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Menckens Ghost


Menckens Ghost
More About: Voting and Elections
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Are you smart enough to vote?

Are you smart enough to vote?

By Mencken’s Ghost
March 17, 2012

To be smart enough to vote, you should at least know the basics about deficits and debt.  Here are two questions to determine if you’re smart enough:

Imagine that you and your family have $22,000 in annual income but spend $38,000.  What is your deficit for the year?

            Answer:  $16,000 ($38,000 - $22,000)

Now imagine that you made up the difference between what you earned and what you spent by borrowing the $16,000.  The $16,000 is in addition to $142,000 that you have already borrowed to pay off deficits from previous years.  And in addition to the $16,000 and $142,000, there is $500,000 that you have promised in writing to pay to other creditors.

            What is your total debt?

            Answer:  $158,000 ($16,000 + $142,000)

You are probably saying “Whoa!” at this point as you wonder why the $500,000 hasn’t been added to the $158,000 to get a grand total of $658,000 of debt.  After all, the proper arithmetic is as follows:

$16,000 (deficit for the year)

$142,000 (debt for prior years’ deficits)

$500,000 (other obligations)

$658,000 (total debt)

Well, according to our great federal government, which has a huge Department of Education that monitors national test scores in arithmetic, the proper calculation is to ignore the $500,000.  Why?  Well, there is no arithmetic or ethical reason for doing so--in fact it is crooked and immoral to do so, but this is what the federal government does when calculating its own debt, so it must be okay. 

Let me explain with actual numbers for the federal government. 

First, I’ll add eight zeroes to the numbers listed above.  I’m doing this because the listed numbers are an approximation of the federal deficit and debt but with eight zeroes left off the figures.  When the eight zeroes are added back, the numbers are as follows:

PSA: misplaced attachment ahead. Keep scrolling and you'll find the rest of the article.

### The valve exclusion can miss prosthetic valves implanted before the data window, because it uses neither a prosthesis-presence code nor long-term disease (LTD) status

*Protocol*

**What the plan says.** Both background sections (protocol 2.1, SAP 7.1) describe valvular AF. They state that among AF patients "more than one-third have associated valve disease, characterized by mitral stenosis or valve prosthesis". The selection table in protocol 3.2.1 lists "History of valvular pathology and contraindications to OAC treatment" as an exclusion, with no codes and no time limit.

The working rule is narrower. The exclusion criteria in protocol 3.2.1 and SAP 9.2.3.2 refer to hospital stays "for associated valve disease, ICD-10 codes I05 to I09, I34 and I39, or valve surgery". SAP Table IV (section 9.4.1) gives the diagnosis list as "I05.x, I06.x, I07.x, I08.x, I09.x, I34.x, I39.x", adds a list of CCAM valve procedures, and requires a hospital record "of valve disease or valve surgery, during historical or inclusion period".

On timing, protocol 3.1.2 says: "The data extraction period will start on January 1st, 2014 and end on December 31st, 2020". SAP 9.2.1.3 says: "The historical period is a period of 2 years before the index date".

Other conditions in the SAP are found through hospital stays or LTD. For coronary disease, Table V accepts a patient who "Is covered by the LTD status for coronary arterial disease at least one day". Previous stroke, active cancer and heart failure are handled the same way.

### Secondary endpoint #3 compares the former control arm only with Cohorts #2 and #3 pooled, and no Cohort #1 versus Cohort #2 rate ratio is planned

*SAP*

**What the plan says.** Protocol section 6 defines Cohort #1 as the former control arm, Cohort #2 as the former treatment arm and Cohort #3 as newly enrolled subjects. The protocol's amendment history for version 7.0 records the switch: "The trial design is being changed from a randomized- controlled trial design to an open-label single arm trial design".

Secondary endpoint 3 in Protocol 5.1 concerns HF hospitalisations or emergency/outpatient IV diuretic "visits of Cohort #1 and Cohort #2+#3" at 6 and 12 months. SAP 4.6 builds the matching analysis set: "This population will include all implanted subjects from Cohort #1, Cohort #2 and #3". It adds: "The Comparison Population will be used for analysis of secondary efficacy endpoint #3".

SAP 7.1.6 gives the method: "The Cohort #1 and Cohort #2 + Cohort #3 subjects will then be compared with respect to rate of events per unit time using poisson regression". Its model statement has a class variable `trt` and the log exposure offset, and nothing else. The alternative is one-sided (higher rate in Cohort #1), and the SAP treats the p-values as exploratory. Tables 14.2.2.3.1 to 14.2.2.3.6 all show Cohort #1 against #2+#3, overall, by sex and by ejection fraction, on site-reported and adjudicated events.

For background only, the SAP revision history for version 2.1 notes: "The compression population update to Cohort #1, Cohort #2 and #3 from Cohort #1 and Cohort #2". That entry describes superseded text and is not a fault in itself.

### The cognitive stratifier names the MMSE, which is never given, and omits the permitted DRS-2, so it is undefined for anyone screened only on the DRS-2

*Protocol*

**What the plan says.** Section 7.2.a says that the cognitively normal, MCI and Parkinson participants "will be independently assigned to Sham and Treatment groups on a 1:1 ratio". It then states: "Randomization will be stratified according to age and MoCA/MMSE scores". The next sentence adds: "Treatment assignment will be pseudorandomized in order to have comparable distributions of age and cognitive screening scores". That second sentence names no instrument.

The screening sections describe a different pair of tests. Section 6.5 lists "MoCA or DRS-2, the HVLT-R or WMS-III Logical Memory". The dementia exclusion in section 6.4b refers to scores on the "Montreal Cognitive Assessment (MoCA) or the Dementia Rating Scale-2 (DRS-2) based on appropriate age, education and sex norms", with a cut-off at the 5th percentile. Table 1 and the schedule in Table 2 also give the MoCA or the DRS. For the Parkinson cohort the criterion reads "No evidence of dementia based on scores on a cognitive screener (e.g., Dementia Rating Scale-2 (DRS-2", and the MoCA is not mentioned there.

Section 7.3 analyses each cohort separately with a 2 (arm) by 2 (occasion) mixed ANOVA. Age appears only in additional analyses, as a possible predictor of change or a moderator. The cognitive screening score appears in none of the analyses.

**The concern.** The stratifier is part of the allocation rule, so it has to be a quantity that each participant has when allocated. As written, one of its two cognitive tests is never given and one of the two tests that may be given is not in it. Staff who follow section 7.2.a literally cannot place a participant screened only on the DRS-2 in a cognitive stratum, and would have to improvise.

$1,600,000,000,000 (current federal deficit)

$14,200,000,000,000 (federal debt for prior years’ deficits)

$50,000,000,000,000 (other obligations of federal government)

$65,800,000,000,000 (total federal debt)

As you can see, the total federal debt is $65.8 trillion, or $66 trillion in rounded numbers.  But federal bureaucrats, members of Congress, the president, and the crackerjack American media report the debt as $16 trillion, in rounded numbers, not $66 trillion.  In other words, the lying sacks of crap don’t count the other $50 trillion that the federal government owes.

What makes up the $50 trillion? The lion’s share is the difference between what the government owes in Social Security and Medicare obligations to present and future retirees and what is left in the Social Security Trust Fund, which politicians have been using as a piggybank for decades to buy votes by giving voters free stuff.  Essentially, politicians took money from workers’ paychecks to fund Social Security and Medicare and then stole the money to fund other spending.  (Note:  There are also massive shortfalls in funding for public-sector pensions at the state and municipal levels of government.)  

Again, the national debt is actually $66 trillion, not $16 trillion, when the missing $50 trillion is added back in.  To put this number in perspective, the total debt is about 440% of the annual gross domestic product (GDP) of the United States.  To compare, the debt of the Greek government is about 140% of Greece’s GDP.

Having looked at the real numbers, let’s return to the opening question:  Are you smart enough to vote?

The answer is a definite no if you hear politicians say that the national debt is $16 trillion instead of $66 trillion and then you vote for them instead of guffawing in their faces and calling them lying sacks of crap.
Mencken’s Ghost is the nom de plume of an Arizona writer who can be reached at or  

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